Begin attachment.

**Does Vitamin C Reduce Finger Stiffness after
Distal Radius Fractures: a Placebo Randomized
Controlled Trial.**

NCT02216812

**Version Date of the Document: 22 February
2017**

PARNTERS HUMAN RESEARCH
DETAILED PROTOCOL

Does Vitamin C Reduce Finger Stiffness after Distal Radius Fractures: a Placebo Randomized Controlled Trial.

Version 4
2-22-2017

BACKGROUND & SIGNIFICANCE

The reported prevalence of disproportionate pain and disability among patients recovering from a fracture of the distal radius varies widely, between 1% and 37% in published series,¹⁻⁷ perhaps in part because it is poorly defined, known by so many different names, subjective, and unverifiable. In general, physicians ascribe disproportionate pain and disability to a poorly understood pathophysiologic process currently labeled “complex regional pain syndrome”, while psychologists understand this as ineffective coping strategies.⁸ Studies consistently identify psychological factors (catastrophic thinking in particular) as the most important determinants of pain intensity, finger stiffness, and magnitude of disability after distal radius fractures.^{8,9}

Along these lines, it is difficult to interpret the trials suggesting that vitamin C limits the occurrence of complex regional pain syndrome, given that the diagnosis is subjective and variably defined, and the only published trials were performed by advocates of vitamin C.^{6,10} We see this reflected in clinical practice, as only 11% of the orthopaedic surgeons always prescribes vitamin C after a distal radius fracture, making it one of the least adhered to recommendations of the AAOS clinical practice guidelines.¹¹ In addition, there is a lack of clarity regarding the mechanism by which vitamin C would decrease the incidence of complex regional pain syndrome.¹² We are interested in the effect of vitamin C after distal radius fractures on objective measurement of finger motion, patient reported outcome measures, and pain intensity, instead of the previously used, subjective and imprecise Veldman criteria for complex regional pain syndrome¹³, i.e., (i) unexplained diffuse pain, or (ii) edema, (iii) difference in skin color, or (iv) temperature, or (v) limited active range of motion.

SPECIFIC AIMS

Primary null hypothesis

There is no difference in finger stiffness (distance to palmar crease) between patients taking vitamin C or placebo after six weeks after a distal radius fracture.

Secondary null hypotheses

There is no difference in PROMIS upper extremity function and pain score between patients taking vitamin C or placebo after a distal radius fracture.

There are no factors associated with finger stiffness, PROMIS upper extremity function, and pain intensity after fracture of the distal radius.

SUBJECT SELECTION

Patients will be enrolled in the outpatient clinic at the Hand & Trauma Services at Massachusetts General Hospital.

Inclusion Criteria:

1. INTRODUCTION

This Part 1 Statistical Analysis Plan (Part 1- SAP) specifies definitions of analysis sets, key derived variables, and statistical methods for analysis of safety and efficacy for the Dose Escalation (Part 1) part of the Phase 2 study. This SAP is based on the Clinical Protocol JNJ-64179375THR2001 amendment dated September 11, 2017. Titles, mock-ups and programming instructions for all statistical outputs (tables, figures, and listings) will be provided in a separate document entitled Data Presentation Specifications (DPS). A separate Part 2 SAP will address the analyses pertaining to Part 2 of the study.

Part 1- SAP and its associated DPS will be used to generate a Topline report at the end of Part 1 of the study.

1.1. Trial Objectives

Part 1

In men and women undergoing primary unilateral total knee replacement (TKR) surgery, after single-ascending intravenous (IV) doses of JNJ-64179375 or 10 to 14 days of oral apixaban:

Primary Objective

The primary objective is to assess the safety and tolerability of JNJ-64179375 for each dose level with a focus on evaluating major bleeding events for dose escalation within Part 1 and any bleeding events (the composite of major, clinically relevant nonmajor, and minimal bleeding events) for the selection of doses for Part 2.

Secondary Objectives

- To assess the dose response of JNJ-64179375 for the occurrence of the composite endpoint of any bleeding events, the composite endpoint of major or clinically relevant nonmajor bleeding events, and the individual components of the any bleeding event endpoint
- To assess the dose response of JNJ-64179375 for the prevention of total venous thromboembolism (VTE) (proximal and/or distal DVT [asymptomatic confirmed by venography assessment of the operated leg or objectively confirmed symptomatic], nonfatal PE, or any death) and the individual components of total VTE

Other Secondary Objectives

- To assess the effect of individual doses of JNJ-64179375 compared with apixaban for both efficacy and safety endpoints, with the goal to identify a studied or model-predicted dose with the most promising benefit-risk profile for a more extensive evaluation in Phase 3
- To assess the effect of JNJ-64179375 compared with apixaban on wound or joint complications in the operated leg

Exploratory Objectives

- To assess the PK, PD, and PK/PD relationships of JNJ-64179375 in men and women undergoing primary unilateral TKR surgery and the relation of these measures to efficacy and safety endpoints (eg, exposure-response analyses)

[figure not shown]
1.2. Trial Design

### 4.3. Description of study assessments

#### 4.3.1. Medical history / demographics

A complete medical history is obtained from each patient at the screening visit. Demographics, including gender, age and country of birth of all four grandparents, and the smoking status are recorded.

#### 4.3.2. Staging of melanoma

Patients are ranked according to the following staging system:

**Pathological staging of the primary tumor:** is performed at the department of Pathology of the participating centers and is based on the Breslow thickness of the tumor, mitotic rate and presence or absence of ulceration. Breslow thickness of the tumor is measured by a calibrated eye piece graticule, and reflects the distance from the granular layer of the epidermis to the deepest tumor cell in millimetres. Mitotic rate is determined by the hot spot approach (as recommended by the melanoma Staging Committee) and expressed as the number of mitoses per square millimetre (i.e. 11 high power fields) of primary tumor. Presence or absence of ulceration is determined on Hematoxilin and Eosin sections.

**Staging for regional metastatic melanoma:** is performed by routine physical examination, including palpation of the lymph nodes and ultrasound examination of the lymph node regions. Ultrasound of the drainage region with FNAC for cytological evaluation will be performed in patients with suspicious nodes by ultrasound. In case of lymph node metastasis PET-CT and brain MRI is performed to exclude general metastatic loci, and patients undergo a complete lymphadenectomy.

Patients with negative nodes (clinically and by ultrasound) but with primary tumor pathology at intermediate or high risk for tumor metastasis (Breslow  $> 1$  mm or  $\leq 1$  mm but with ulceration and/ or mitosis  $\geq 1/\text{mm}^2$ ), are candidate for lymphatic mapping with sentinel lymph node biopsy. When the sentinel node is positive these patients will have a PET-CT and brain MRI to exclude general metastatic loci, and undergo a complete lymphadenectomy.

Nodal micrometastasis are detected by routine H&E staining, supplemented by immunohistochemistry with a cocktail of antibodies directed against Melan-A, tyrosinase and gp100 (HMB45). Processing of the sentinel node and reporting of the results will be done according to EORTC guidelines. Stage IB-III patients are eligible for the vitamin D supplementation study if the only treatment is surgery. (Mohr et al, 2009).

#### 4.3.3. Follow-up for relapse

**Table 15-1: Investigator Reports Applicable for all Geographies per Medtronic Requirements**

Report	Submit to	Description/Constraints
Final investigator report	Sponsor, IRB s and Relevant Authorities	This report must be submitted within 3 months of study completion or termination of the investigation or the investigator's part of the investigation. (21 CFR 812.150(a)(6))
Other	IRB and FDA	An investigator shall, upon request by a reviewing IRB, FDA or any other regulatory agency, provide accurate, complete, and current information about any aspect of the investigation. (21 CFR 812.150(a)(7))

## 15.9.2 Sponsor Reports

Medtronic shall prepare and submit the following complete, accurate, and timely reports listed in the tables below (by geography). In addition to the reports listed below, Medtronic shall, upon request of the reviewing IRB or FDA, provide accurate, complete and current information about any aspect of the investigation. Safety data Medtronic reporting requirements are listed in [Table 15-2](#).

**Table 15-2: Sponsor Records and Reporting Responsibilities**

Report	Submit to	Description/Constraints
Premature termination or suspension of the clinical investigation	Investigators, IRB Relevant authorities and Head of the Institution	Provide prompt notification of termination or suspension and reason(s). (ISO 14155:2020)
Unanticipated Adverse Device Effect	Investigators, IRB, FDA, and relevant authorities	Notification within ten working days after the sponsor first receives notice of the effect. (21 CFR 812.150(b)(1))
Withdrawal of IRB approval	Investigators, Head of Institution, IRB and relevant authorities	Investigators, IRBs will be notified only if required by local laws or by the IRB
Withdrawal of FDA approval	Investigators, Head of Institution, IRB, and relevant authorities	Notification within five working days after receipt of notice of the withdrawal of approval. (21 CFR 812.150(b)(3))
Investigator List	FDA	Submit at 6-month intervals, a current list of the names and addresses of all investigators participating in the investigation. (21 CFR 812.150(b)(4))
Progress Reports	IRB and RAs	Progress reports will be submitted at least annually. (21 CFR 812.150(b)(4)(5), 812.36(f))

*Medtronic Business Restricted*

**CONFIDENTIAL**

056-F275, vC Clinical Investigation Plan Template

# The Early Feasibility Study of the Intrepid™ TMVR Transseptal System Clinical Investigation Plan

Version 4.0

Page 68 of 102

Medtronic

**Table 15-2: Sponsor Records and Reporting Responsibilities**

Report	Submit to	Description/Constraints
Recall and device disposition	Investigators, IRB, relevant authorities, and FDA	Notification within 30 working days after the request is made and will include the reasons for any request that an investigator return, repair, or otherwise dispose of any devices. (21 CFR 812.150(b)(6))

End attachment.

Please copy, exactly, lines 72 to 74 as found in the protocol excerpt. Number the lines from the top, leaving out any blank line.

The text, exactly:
Medtronic

**Table 15-2: Sponsor Records and Reporting Responsibilities**

Report	Submit to	Description/Constraints